“You can see the house is kinda slanted this way,” Calvin said. “Because the floor became uneven the tiles started cracking and, you know, I tried to lay some laminate floor down but I’m not that great at it. It was my first time ever. You can see I still got a hole up there from my electrical wire.”
Calvin and Ateiya were paying $700 more to live in their condo than in their old apartment — almost twice as much. Add to that thousands of dollars more in repairs. Appliances crapped out. Doors wouldn’t close. Mold bloomed in the bathroom. The young parents feared they were hurting baby Aneiya and Calvin, Jr.
“We actually came in here one day when he was taking a bath, and he had a piece of paint in his mouth,” Calvin said. “And that’s when I was like, ‘Oh no, it’s too much.’ ”
So they spent close to $10,000 renovating the bathroom, figuring they would get it back down the road, anyway.
Then, two years in, the interest rate jumped. Calvin and Ateiya refinanced to get a fixed mortgage payment. Suddenly they owed $190,000.
But they were still hanging on to a dream they knew so well but didn’t really understand: the dream of homeownership. And then Calvin finished his training as an electrician. His pay almost doubled.
Calvin was happy. It was fleeting.
“I just graduated from school, I’m making the money and five days later — five days later — my foreman comes: ‘Calvin, I need to talk to you.’ Ugh, I couldn’t believe it. I knew what was coming because he never talks to me.” Calvin manages to laugh again.
Laid off, money was only going out. Month after month, one thought kept coming back to Calvin: How much cash would they have in the bank if they’d just kept renting in Dorchester from his grandmother? That vanished number, which he calculates is about $80,000, amazes him still.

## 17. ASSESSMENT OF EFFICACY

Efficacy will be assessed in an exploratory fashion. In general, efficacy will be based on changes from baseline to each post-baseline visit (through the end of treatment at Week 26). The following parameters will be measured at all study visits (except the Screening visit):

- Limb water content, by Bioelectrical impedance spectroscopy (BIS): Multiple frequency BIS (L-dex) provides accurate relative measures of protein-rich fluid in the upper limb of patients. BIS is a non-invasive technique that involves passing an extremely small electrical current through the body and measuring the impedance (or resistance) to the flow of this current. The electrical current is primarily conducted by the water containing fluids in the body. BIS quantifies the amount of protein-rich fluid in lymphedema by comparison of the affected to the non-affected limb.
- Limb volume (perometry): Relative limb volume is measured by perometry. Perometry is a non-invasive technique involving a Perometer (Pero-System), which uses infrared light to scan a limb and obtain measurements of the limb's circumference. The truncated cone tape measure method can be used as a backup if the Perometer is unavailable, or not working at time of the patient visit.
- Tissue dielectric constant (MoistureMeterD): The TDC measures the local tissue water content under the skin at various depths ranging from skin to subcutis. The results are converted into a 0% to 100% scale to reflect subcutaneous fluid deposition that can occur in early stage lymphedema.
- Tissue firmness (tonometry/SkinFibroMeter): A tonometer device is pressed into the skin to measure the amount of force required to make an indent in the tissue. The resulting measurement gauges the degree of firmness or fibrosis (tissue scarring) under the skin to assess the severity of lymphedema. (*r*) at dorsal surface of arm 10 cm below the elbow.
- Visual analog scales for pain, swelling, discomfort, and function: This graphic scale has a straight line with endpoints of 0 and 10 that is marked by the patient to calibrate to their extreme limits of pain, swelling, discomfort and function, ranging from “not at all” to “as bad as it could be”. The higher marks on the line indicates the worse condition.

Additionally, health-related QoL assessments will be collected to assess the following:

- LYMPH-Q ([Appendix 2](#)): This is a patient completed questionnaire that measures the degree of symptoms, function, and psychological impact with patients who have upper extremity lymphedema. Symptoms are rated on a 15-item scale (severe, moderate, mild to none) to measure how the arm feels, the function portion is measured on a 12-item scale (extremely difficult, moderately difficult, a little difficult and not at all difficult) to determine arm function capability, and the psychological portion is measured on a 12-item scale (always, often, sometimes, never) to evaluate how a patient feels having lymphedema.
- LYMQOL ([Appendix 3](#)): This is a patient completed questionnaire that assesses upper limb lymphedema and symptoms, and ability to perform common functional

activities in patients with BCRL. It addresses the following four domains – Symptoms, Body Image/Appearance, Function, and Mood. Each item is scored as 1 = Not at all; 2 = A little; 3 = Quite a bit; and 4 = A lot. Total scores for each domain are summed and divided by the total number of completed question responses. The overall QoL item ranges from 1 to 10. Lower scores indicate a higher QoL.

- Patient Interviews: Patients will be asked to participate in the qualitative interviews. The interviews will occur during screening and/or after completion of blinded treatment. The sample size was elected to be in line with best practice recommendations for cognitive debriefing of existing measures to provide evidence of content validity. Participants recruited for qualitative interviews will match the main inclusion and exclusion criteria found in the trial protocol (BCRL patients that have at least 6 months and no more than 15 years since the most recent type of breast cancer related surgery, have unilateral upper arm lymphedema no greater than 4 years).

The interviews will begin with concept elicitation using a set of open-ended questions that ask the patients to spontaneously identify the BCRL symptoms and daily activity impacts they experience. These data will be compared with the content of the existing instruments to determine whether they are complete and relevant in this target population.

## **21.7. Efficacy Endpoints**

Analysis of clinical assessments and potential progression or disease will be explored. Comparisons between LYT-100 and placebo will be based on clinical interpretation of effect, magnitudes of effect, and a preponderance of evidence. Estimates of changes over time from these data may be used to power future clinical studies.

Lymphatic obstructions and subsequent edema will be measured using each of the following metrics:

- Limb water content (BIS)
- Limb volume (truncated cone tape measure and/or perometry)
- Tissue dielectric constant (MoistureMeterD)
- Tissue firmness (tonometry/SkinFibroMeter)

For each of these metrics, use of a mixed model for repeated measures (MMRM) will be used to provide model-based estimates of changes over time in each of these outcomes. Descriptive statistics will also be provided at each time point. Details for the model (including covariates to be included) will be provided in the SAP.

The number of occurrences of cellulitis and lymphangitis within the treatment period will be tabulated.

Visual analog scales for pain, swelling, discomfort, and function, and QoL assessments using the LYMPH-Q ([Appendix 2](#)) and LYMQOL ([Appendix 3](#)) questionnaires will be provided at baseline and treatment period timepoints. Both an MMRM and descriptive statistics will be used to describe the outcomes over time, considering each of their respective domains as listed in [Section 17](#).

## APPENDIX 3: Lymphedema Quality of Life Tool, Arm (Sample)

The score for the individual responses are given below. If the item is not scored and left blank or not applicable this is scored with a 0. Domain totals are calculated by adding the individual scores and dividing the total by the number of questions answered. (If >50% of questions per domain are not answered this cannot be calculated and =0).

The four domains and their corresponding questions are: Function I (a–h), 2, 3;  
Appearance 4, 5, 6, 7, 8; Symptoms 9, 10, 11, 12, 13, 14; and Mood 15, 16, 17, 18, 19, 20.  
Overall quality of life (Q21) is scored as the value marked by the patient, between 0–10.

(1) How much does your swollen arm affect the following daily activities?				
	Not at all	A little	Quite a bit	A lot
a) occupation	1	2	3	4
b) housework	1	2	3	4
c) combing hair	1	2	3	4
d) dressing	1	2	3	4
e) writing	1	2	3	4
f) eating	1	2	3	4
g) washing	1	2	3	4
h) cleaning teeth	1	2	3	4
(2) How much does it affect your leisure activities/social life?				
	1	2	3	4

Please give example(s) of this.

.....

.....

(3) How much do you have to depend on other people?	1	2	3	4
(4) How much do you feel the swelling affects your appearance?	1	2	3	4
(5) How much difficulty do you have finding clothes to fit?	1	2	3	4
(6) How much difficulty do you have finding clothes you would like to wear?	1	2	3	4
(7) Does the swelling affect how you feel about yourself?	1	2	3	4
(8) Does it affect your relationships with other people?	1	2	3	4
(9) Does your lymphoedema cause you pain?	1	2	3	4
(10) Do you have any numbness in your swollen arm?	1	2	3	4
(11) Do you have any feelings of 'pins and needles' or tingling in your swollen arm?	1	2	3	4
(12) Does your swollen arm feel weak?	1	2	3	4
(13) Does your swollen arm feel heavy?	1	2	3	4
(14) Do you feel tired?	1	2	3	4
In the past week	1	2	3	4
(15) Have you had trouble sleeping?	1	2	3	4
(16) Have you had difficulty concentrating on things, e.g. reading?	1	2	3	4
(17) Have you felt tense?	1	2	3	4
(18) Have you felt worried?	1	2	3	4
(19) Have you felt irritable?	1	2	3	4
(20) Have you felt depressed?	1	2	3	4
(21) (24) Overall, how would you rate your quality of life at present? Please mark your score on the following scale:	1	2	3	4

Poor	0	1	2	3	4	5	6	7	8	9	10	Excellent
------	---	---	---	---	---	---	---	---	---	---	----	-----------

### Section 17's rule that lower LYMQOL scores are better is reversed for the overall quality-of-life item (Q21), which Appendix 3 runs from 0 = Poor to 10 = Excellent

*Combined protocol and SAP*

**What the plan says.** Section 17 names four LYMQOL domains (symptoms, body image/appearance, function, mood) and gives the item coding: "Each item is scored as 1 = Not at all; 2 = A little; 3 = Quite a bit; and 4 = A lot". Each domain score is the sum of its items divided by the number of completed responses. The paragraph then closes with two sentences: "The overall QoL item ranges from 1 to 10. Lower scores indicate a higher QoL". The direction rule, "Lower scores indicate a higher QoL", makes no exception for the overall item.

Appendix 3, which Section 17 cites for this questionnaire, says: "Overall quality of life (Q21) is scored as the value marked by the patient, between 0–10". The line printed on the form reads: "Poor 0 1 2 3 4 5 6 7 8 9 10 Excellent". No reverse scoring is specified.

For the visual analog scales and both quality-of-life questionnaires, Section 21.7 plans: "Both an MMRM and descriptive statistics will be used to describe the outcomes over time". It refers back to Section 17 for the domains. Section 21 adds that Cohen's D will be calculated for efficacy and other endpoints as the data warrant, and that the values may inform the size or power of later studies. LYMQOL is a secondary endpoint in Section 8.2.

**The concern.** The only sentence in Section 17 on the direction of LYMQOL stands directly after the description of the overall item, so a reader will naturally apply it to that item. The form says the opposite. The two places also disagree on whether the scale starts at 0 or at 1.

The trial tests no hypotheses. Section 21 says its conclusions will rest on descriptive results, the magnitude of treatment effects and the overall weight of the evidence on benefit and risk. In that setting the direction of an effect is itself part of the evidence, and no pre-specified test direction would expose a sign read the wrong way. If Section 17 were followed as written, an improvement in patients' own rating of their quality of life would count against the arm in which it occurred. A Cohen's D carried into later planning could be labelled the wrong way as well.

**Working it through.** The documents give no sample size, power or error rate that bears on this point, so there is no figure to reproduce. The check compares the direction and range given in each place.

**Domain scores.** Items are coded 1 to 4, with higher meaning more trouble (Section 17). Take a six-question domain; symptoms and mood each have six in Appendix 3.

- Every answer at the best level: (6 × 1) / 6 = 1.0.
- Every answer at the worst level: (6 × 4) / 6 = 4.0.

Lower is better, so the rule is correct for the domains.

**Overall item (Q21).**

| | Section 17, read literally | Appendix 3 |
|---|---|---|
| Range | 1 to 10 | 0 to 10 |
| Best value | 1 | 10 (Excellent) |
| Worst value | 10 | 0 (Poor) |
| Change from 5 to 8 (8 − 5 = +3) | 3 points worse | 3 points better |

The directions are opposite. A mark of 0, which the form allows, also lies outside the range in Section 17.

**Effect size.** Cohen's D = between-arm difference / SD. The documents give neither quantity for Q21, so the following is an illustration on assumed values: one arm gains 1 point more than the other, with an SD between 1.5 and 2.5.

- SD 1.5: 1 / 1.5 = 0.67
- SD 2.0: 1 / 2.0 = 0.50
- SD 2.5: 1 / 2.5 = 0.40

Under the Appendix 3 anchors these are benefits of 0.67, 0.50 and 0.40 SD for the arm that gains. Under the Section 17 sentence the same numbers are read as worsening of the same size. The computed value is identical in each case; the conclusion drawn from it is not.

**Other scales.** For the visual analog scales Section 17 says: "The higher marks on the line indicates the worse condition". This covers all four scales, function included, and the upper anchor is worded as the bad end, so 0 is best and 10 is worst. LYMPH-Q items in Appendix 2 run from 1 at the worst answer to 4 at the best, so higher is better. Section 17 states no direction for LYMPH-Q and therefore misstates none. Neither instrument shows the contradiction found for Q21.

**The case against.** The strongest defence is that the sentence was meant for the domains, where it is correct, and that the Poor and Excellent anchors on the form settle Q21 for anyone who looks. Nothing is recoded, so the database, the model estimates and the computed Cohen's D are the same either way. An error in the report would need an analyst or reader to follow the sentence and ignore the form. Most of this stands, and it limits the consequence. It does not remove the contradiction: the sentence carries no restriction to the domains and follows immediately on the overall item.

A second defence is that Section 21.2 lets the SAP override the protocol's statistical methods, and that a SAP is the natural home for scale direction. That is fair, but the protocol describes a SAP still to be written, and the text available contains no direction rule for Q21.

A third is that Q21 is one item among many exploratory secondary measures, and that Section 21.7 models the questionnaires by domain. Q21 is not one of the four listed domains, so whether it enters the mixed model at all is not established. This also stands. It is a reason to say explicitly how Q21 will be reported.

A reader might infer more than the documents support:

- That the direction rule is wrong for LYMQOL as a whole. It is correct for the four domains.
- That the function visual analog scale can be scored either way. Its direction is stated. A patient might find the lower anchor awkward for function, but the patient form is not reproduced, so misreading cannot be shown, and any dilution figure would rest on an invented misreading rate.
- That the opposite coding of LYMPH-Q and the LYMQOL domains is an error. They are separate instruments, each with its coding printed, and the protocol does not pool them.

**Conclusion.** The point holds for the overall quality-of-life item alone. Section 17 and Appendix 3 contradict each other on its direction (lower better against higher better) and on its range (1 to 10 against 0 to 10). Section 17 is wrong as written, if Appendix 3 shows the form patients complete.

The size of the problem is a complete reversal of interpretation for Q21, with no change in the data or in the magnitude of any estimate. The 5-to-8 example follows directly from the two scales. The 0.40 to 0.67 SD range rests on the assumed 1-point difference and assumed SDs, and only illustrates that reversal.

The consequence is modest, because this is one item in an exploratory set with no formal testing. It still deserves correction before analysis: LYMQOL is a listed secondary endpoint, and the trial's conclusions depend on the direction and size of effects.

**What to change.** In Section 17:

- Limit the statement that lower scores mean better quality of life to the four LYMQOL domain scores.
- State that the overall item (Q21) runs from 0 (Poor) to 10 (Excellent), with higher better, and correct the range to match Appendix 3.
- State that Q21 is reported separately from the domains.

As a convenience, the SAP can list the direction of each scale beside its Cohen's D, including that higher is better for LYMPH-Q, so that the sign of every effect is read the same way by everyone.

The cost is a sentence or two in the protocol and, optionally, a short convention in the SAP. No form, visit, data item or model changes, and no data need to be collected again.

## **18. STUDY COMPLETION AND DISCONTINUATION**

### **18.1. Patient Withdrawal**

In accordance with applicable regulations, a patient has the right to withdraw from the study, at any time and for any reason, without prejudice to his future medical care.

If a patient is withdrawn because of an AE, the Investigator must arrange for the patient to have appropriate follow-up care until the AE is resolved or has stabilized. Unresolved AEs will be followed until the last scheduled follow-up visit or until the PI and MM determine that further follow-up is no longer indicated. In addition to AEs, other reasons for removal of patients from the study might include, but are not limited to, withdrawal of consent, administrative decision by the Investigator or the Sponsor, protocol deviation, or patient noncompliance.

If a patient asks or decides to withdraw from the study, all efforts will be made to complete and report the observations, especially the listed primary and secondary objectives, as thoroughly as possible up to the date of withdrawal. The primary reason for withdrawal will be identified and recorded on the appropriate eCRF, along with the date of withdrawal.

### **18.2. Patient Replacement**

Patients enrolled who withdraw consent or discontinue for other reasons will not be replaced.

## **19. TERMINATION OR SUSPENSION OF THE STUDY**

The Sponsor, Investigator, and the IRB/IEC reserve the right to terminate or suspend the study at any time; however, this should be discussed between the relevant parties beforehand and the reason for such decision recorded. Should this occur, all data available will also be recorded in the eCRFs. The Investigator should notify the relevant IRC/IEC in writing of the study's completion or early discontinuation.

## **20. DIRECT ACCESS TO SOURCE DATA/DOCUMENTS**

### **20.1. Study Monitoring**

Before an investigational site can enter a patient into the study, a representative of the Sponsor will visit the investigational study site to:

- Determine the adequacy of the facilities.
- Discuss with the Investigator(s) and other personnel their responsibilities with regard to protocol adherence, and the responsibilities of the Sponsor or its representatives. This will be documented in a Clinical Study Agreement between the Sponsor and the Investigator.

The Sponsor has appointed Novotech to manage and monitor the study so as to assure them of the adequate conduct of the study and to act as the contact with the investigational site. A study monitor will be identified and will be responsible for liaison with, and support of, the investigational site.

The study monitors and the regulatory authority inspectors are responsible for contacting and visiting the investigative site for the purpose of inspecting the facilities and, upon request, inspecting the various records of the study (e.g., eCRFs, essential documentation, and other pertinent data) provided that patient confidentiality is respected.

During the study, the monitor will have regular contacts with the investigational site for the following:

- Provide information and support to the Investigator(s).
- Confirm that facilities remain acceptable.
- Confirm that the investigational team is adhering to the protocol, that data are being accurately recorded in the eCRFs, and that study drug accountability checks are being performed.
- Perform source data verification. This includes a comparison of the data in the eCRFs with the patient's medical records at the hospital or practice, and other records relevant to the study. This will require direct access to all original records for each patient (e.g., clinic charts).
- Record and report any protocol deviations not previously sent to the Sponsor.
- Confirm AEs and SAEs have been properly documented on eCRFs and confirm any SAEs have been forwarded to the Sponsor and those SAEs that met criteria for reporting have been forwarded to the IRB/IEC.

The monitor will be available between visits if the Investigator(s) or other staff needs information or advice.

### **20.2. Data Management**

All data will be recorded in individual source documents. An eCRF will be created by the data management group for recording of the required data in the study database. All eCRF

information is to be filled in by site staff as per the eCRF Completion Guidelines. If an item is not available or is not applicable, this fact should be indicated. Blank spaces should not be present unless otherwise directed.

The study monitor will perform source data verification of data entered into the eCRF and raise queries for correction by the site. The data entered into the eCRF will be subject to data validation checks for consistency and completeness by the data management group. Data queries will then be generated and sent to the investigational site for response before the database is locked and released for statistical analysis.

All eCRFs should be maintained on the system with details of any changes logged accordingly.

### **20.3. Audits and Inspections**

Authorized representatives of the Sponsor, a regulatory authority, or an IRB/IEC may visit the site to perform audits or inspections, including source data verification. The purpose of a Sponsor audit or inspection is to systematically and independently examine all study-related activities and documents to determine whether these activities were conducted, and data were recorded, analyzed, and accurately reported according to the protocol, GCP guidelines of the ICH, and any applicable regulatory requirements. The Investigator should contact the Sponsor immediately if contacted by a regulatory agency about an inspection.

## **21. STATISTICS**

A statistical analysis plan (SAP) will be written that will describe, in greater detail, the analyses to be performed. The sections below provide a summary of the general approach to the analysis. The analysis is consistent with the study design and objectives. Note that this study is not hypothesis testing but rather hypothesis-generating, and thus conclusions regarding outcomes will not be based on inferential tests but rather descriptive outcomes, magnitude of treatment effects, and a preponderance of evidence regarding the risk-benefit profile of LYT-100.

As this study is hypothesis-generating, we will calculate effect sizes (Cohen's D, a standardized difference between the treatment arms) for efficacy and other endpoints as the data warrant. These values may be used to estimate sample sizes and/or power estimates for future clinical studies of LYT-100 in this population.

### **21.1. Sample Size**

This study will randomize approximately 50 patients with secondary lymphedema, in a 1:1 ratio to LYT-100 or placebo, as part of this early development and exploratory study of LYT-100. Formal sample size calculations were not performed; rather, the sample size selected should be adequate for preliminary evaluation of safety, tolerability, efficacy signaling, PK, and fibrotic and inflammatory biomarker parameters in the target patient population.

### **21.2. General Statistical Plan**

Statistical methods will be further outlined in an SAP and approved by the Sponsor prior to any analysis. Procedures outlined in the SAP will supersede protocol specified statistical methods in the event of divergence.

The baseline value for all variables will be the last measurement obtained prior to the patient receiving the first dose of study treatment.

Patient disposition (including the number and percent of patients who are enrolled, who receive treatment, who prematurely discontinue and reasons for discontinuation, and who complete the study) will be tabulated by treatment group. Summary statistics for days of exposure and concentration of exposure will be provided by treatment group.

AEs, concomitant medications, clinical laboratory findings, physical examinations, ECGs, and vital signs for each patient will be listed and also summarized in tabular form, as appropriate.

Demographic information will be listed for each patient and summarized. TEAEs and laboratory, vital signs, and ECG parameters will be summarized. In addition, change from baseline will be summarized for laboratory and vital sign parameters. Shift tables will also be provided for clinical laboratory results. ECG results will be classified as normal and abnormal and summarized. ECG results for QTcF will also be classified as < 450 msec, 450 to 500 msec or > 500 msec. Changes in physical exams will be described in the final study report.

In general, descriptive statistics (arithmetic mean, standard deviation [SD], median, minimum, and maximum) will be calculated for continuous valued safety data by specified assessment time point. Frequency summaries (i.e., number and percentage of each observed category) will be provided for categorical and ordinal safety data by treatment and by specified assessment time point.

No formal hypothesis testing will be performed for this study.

And it pains him, too, because $80,000 happens to be about all his condo is worth today.
“I’ve been regretting owning for a long time now,” he said. “I really regret owning.”
Calvin knew he had to figure out how to get that debt, that regret, off his shoulders. He had to make things better for his family.
Six months ago, Calvin and Ateiya decided. They stopped paying the mortgage. They’re giving up the condo.
Last week the couple started painting a new rental apartment. Their new old one, really. Because this week they’re moving back into the same building where they used to rent. His grandmother’s still on the next floor. Rent is still $800. Calvin’s mom still lives around the corner.
She stopped by to check out their new start — and the fresh coat of paint. At first, she wasn’t sure about their color schemes, but she says she likes what they ended up with.
It was so obvious, Calvin says. But it was so hard to admit that buying was a bad decision. At first, it felt like he was going backwards, losing his house. But now, he feels like he took a big step forward by going back to renting.
“Back at the bottom of it, but I feel more comfortable being at the bottom of the stepping stone than where we were,” Calvin said. “I feel much more comfortable coming back here.”
It was a costly lesson. The Sangsters had to give up their own place in order to come home.